Stack Overflow is a community of 4.7 million programmers, just like you, helping each other.

Join them; it only takes a minute:

Sign up
Join the Stack Overflow community to:
  1. Ask programming questions
  2. Answer and help your peers
  3. Get recognized for your expertise

C# has an awesome syntactical feature where, for a function expecting a delegate type, you can pass in a "method group", like so:

"string".Count (Char.IsWhiteSpace);

rather than the (relatively speaking) noisy:

"string".Count (c => Char.IsWhiteSpace (c));

(Edit: better example).

I'd like to do something similar in Javascript, which has far noisier syntax for anonymous functions:

var name = "foobar".replace (/^\w/, function (c) { return c.toUpperCase (); });

I've played around with various attempts and permutations of the arguments to the functional form of String.prototype.replace, using the call and apply, but the string argument passed in (c in the above example) is apparently not this in the scope within toUpperCase (I'm ending up with a less-than-helpful DOMWINDOWoobar in the best of cases, and TypeError in the worst).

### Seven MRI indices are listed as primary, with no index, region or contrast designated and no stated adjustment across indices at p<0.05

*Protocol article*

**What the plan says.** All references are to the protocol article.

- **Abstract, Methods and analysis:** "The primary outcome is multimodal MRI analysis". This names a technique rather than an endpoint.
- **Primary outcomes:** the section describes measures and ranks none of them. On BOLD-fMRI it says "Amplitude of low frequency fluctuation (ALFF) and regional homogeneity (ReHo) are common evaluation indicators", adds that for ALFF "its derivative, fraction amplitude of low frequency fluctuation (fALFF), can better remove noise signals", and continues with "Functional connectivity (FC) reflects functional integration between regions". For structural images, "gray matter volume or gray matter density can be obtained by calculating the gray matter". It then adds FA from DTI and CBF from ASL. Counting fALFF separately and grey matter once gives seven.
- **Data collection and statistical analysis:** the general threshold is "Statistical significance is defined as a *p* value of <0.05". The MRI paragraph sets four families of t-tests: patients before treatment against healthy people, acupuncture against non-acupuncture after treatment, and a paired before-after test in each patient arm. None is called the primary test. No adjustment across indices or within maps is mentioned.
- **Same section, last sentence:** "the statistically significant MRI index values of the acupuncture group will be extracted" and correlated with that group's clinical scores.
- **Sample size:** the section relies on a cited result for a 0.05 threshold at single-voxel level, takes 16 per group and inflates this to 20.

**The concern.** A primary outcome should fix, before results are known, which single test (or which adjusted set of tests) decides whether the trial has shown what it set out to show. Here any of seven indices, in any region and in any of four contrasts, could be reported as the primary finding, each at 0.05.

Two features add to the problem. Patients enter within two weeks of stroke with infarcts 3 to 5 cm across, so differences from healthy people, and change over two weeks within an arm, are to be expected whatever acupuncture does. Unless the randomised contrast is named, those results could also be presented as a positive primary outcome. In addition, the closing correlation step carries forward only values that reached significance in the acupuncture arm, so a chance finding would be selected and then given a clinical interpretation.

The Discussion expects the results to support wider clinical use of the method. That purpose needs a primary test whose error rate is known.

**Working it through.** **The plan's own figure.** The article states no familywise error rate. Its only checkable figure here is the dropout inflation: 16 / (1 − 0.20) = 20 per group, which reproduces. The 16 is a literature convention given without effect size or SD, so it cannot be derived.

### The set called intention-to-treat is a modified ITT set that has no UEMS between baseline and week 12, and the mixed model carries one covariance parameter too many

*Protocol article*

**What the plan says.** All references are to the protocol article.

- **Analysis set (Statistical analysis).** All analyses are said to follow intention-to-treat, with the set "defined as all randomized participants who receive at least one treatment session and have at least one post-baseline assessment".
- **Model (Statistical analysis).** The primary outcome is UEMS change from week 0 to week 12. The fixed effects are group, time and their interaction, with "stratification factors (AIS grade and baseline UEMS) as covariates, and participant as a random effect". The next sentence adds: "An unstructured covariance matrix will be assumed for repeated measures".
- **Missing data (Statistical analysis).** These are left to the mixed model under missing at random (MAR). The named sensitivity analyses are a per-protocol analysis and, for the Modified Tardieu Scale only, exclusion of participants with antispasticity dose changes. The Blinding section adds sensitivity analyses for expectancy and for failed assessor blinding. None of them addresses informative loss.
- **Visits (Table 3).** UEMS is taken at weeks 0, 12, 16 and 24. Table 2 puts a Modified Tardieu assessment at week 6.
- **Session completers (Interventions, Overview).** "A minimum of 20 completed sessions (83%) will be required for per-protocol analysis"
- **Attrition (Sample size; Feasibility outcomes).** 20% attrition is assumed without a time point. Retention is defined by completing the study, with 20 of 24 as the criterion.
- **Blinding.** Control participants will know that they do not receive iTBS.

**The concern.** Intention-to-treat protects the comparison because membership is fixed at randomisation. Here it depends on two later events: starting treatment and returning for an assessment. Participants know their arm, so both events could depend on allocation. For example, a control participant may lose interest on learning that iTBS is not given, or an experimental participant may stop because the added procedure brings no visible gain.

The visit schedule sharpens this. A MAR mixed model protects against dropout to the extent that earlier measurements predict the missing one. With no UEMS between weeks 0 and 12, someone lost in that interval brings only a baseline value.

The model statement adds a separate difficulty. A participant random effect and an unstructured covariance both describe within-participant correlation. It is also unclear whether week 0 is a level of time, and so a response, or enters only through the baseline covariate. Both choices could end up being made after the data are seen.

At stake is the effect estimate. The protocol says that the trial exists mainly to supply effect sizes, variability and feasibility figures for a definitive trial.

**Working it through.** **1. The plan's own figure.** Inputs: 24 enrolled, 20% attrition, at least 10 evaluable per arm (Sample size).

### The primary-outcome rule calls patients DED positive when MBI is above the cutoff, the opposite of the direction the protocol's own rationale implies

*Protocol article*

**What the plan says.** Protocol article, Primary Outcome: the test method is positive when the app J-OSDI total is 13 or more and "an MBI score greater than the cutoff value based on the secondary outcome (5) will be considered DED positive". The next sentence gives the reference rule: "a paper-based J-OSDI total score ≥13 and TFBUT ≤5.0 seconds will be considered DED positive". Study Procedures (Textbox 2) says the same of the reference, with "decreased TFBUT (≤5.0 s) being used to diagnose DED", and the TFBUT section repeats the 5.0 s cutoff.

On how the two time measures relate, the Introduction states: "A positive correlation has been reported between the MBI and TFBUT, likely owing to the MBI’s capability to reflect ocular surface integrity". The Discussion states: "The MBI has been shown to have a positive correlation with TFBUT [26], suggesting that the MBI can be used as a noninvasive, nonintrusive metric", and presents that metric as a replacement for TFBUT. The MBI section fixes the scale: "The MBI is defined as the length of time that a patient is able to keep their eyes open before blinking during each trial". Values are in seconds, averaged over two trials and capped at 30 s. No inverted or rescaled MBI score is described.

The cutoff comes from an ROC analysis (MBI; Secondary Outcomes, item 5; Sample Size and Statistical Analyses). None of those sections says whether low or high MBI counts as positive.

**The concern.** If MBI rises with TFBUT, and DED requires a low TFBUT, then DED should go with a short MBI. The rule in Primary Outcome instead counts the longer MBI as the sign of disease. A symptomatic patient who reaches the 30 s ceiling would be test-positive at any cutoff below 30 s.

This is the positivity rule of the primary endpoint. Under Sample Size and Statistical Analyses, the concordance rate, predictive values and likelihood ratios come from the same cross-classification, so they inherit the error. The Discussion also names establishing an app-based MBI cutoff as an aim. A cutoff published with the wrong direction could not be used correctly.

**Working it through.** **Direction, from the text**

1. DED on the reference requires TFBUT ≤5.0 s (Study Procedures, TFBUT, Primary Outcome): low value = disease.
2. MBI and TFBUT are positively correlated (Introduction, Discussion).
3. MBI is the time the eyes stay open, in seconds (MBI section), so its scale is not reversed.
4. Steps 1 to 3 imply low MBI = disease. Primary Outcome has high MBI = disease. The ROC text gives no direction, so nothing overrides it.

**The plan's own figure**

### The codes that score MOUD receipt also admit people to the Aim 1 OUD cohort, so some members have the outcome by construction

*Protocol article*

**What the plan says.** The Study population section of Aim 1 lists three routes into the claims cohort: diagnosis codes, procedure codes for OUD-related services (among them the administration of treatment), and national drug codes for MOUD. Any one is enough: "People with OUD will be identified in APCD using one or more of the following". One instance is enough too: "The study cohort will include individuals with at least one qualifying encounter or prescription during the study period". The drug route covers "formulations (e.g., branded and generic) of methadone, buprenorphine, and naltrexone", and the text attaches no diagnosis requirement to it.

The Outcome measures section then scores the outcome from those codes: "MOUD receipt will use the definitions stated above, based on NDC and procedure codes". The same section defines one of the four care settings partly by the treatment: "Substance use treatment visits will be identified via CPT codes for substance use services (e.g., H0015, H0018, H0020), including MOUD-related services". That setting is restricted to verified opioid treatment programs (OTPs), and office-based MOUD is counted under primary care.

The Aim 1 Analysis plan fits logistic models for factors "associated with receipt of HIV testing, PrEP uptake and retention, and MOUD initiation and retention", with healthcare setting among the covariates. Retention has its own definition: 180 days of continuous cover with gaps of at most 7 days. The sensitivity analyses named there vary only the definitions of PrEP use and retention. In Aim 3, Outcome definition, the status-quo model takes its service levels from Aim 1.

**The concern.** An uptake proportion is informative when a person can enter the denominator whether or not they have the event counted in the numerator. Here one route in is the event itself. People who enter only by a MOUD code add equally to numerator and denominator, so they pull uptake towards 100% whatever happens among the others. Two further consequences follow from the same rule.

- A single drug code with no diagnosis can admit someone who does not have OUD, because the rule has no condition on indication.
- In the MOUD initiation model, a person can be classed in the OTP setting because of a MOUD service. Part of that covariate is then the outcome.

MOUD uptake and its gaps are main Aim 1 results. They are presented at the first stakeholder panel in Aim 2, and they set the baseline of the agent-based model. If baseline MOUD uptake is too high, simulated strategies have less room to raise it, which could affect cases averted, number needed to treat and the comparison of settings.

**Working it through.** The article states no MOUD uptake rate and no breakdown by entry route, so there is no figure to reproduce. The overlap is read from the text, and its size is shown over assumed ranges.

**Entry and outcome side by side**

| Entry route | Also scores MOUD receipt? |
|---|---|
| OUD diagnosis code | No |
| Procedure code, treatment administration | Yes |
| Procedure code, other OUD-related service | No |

Obviously I can wrap the function like I had above and life can go on, but is there anyway to do something similar to method group application, or passing that function in so that it is properly invoked on the matched characters?

share|improve this question
1  
You can't not a method group in c# as you have above (!IsNullOrEmpty). – Kirk Woll Feb 14 '11 at 21:51
    
Hah, good call, sorry! – Matt Enright Feb 14 '11 at 22:20

You can point to the function itself which belongs to String

"foobar".replace (/^\w/, String.toUpperCase );

https://developer.mozilla.org/en/JavaScript/Reference/Global_Objects/String/toUpperCase

Update: Only works in FF

share|improve this answer
    
Are you sure about that one? I'm getting an "undefinedoobar" instead. – Matt Enright Feb 14 '11 at 22:27
    
@matt-enright Good point, works only in FF – The Scrum Meister Feb 14 '11 at 22:33

Your Answer

 
discard

By posting your answer, you agree to the privacy policy and terms of service.

Not the answer you're looking for? Browse other questions tagged or ask your own question.